Ancient Monuments

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'Monk's Court'

A Scheduled Monument in Eardisland, Herefordshire,

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Latitude: 52.2243 / 52°13'27"N

Longitude: -2.8515 / 2°51'5"W

OS Eastings: 341932.933464

OS Northings: 258796.232259

OS Grid: SO419587

Mapcode National: GBR FD.239W

Mapcode Global: VH77C.JCD6

Entry Name: 'Monk's Court'

Scheduled Date: 23 July 1935

Source: Historic England

Source ID: 1007313

English Heritage Legacy ID: HE 97

County: Herefordshire,

Civil Parish: Eardisland

Traditional County: Herefordshire

Lieutenancy Area (Ceremonial County): Herefordshire

Church of England Parish: Eardisland

Church of England Diocese: Hereford


Motte castle 130m north west of Staick House.

Source: Historic England


This record was the subject of a minor enhancement on 26 May 2015. The record has been generated from an "old county number" (OCN) scheduling record. These are monuments that were not reviewed under the Monuments Protection Programme and are some of our oldest designation records.

This monument includes a motte castle situated in the valley of the River Arrow close to the northern river bank. The motte survives as a circular mound of up to 28m in diameter and 1.5m high surrounded by a largely buried ditch visible as a wide shallow feature to the north and east but buried under gardens to the south and subject to river erosion to the west. It is very similar in form to a standard motte although its small overall size has led to the suggestion of this being a medieval fortified house or manor rather than a true castle. Other alternative theories include a religious holding or manor in some way connected with the nearby Wigmore Abbey, a siege castle, a fortified strong point or a temporary castle. It is known locally as ‘Monk’s Court’ or ‘The Mound’.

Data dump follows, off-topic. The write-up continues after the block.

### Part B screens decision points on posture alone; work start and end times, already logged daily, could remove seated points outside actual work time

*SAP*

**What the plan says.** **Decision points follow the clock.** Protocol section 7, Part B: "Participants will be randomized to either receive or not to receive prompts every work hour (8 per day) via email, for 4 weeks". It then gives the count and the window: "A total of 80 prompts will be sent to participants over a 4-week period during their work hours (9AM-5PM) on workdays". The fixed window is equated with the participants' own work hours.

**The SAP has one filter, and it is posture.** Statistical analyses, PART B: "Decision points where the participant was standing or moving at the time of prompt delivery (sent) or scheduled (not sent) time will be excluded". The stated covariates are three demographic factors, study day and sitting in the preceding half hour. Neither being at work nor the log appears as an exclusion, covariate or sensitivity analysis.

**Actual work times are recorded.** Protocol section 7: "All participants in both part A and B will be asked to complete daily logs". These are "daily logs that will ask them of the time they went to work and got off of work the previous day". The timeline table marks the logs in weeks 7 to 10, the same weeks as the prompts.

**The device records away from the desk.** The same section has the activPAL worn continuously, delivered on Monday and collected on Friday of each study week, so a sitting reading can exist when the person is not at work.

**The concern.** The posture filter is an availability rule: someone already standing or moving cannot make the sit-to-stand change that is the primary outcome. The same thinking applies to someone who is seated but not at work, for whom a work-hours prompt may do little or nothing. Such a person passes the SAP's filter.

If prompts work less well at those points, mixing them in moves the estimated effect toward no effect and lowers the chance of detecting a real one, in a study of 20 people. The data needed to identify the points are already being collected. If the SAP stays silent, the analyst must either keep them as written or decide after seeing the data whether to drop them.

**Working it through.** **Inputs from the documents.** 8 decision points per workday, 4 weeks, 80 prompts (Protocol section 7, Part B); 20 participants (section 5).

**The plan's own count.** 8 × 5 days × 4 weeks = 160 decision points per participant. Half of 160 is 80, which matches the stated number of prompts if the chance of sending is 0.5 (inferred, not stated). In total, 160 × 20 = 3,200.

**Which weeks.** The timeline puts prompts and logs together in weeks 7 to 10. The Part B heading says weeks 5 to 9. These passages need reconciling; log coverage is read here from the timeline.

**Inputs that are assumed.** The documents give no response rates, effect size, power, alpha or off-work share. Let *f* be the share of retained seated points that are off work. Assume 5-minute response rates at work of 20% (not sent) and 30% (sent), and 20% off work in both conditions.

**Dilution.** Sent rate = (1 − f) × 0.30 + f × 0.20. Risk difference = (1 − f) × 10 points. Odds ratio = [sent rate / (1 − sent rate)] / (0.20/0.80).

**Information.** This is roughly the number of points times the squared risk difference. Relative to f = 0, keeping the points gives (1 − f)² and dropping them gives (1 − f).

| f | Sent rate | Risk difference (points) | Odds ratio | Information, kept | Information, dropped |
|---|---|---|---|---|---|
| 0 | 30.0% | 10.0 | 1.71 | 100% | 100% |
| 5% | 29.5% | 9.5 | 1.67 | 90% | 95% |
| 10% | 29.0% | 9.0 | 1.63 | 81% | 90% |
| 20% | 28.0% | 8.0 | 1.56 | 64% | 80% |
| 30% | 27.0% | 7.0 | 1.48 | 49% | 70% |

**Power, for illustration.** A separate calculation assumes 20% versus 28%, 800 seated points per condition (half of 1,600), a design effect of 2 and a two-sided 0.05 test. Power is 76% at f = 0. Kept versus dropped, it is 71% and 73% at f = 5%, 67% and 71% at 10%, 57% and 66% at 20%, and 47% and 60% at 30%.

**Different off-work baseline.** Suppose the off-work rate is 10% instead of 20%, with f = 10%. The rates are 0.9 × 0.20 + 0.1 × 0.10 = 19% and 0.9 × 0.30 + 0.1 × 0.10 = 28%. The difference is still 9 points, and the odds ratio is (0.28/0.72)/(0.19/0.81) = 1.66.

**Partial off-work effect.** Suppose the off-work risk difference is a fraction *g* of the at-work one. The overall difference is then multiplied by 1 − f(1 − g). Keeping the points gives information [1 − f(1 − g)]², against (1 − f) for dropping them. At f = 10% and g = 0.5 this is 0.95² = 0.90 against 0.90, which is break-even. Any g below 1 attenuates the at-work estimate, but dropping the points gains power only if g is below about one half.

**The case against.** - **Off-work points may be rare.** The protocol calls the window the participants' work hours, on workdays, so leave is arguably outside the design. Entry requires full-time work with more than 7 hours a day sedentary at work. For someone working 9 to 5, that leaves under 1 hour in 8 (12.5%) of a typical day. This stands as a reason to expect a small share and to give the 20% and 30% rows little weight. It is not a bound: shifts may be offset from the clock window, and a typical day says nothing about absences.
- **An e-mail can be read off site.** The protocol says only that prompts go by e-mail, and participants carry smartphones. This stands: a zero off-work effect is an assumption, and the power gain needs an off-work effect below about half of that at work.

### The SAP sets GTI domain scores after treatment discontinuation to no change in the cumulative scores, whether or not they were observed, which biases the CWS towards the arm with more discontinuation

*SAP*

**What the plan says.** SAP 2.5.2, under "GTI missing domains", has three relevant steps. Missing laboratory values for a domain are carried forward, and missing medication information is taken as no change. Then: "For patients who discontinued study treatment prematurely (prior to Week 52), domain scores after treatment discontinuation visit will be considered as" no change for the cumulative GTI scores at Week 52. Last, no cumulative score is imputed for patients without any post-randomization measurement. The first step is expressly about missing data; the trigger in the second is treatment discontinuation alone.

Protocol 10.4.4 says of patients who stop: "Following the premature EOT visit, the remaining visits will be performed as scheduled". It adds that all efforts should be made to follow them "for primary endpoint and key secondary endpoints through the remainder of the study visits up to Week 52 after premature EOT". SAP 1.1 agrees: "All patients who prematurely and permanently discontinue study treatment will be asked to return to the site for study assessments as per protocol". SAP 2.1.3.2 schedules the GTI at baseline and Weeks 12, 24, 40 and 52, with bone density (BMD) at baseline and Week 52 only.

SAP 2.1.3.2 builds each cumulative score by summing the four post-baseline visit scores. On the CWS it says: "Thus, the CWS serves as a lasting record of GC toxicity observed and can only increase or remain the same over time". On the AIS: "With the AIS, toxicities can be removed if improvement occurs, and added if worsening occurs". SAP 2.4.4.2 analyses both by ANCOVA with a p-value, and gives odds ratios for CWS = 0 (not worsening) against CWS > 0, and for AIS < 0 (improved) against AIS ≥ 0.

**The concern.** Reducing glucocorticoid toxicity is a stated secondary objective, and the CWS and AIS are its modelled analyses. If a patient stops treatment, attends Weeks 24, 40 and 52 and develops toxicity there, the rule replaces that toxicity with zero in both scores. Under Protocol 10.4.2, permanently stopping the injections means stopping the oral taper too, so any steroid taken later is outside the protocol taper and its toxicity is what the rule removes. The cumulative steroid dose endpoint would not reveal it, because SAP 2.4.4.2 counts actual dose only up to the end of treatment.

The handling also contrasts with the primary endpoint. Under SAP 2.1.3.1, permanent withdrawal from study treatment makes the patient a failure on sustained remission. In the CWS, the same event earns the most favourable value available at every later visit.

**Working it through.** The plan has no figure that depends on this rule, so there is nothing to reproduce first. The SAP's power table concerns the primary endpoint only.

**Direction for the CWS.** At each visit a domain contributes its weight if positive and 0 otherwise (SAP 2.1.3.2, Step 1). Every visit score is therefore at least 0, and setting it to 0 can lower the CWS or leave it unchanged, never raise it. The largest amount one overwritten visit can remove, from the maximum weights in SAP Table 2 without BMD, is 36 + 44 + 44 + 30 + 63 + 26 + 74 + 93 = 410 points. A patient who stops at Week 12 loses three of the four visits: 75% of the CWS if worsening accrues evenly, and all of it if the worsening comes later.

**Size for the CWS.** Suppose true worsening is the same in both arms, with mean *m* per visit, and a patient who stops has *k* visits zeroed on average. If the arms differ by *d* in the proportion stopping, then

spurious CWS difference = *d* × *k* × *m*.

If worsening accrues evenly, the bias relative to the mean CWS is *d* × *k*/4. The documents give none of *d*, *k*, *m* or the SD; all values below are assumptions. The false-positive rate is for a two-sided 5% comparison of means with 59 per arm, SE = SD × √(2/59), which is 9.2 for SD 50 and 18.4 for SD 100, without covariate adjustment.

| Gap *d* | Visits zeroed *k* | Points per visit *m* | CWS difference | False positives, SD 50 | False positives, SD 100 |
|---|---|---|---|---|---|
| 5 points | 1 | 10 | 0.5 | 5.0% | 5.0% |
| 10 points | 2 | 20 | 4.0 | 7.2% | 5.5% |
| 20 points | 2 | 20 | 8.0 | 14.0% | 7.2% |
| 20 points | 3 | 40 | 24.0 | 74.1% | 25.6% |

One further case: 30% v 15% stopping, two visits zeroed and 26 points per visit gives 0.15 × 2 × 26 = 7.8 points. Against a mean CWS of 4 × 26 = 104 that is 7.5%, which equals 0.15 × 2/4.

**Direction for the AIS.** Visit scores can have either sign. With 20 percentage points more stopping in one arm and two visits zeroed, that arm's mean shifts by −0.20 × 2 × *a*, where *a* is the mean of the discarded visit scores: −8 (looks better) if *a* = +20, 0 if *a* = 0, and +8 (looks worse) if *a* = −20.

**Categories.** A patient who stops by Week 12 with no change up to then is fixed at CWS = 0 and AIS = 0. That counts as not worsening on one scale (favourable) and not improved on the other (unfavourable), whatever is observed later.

Further archaeological remains in the vicinity are the subject of a separate scheduling.

Source: Historic England

Reasons for Scheduling

Motte castles are medieval fortifications introduced into Britain by the Normans. They comprised a large conical mound of earth or rubble, the motte, surmounted by a palisade and a stone or timber tower. In a majority of examples an embanked enclosure containing additional buildings, the bailey, adjoined the motte. Motte castles and motte-and-bai1ey castles acted as garrison forts during offensive military operations, as strongholds, and, in many cases, as aristocratic residences and as centres of local or royal administration. Built in towns, villages and open countryside, motte castles generally occupied strategic positions dominating their immediate locality and, as a result, are the most visually impressive monuments of the early post-Conquest period surviving in the modern landscape. Over 600 motte castles and motte-and-bailey castles are recorded nationally, with examples known from most regions. Some 100-150 examples do not have baileys and are classified as motte castles. As one of a restricted range of recognised early post-Conquest monuments, they are particularly important for the study of Norman Britain and the development of the feudal system. Although many were occupied for only a short period of time, motte castles continued to be built and occupied from the 11th to the 13th centuries, after which they were superseded by other types of castle.

Despite river erosion the motte castle 130m north west of Staick House survives comparatively well and will contain archaeological and environmental evidence relating to its construction, development, longevity, function, social, political, economic and strategic significance, domestic arrangements, abandonment and overall landscape context.

Source: Historic England


PastScape 108219, Herefordshire SMR 1685

Source: Historic England

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